I told the guards to keep watch over this ... person ... very carefully.

"Lady, may I be permitted to restore my family's honor?"

"Soon." Oh yes, very soon. As soon as possible, I wanted this cur out of my sight.

The guards took him away and the rest of us walked a little further from the camp for complete privacy.

Meili said, "We've been misdirected." I nodded encouragement. "We've been rushed out and haven't checked out anything else. This was a distraction from what else has changed, what really happened The other wagons, their loads, we have the same personnel." She half asked, but it was true. The guards, the merchants, Iuchi: all were exactly who they were when we met the wagon and had not been replaced at Kyuden Tonbo. She continued, "Perhaps there's a duplicate chest in another wagon? Perhaps something has been added somewhere in the caravan to enable a spell?"

All excellent questions, and we queried Iuchi. He confirmed that the only other magic here is the scrolls Fibi carries (which we certainly had not told him about). Fibi nodded; truth, again. Meili, Peter, Toni, and I searched everything in the caravan, looking over each other's shoulders. We found nothing amiss. Nothing was different: nothing added, nothing subtracted, nothing changed.

Meili and I looked at each other in frustration. "The less we find, the more worried I am," she said.

We must press on, regardless. We have a tight schedule. And we still had the all-important scrolls. At least, for now. I'm sure we will find out what really happened. It's only a matter of timing. Will we discover it in time to ward off the disaster I felt was so near?

We returned to Mirumoto and his guards. My anger returned at the mere sight of him, but it was cold now and easy to control. Meili asked him what happened to the copies he made.

"Tonbo Sodan destroyed them. I saw him destroy them." Fibi nodded.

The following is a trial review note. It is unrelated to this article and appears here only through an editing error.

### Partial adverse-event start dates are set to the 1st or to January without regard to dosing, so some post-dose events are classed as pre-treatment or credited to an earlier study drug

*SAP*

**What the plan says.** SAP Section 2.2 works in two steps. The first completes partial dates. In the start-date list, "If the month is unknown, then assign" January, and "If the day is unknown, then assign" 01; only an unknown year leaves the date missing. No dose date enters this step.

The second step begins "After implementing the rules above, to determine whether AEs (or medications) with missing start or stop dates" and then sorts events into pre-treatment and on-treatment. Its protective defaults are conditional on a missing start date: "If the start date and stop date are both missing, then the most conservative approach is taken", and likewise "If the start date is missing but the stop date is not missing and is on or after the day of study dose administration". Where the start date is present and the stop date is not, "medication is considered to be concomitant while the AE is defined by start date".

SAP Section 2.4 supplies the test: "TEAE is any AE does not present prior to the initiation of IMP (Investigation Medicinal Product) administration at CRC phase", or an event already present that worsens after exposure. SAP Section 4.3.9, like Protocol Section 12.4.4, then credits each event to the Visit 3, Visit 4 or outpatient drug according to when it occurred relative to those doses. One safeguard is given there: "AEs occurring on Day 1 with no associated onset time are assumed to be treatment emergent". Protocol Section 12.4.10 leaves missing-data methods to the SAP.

Meili asked, "How did Tonbo Soban find out about the copies?"

"I told him." Fibi nodded: this was the truth as he knew it.

But that did not work. Tonbo had been told in front of me about Mirumoto's copying of the scrolls, and he never had the opportunity to destroy the scrolls in front of him. I questioned Fibi, and she said he certainly believed what he said.

Something was off, but again I couldn't make it work.

Meili insisted again that the scroll-copying was not important. "It was not the danger. But we haven't found anything else. I agree with Lady Miyara that Mirumoto doesn't know anything else. He's not important. Maybe we're being too paranoid, but that's our job. We were all focused on the scroll wagon, and ignored everything else for some time, and that's what worries me. We'll know where it happened, but not what, not yet..."

I finished her sentence, "...until it's too late."

I had nothing else for this fool. He was a dupe and nothing more, and knew nothing that would help us. I permitted him to restore his family's honor properly, although for once I doubted even this would erase his conduct. He asked me for the loan of a knife, and I gave him one. He asked one of his guards to act as second for him. The guard looked to me, and I nodded slightly.

He settled himself precisely on his knees, facing us, and sliced himself with the knife. He sliced well and deeply, and made no sound. Indeed, he appeared to feel nothing, and I wondered briefly what magic was afoot. The guard stared for a moment, then neatly decapitated him.

By then, Donku had dinner ready for us. After dinner, one of the guards reminded me that Mirumoto's body had to be properly taken care of, and there was no one in the camp who could do so. "The right thing to do, of course, is to send someone to the village and hire a peasant to do it." I nodded, wondering why he felt the need to inform me instead of just taking care of it.

With a slight embarrassed look on his face, he finished, "Ah, they will need to be paid."

And he rightly expected me to take care of it. I looked for Sun and beckoned him over to me. I told the guard to make the necessary arrangements with Sun. Really, he might have gone straight to Sun in the first place, but I suppose he felt delicate about it, not being a Miyara. Some take offense easily, so I suppose his caution was warranted, from his perspective. At any rate, they returned within an hour, saying the matter would be taken care of come morning.

I lay sleepless for a long time that night. Something was wrong somewhere, but I was not bright enough to figure out what. The scrolls were my responsibility, and so far I was doing a poor job of caring for them.

In the west, there's a saying that describes that feeling of combined uncertainty and certain doom: waiting for the other shoe to drop. I wondered when, and what, would happen when that other shoe dropped.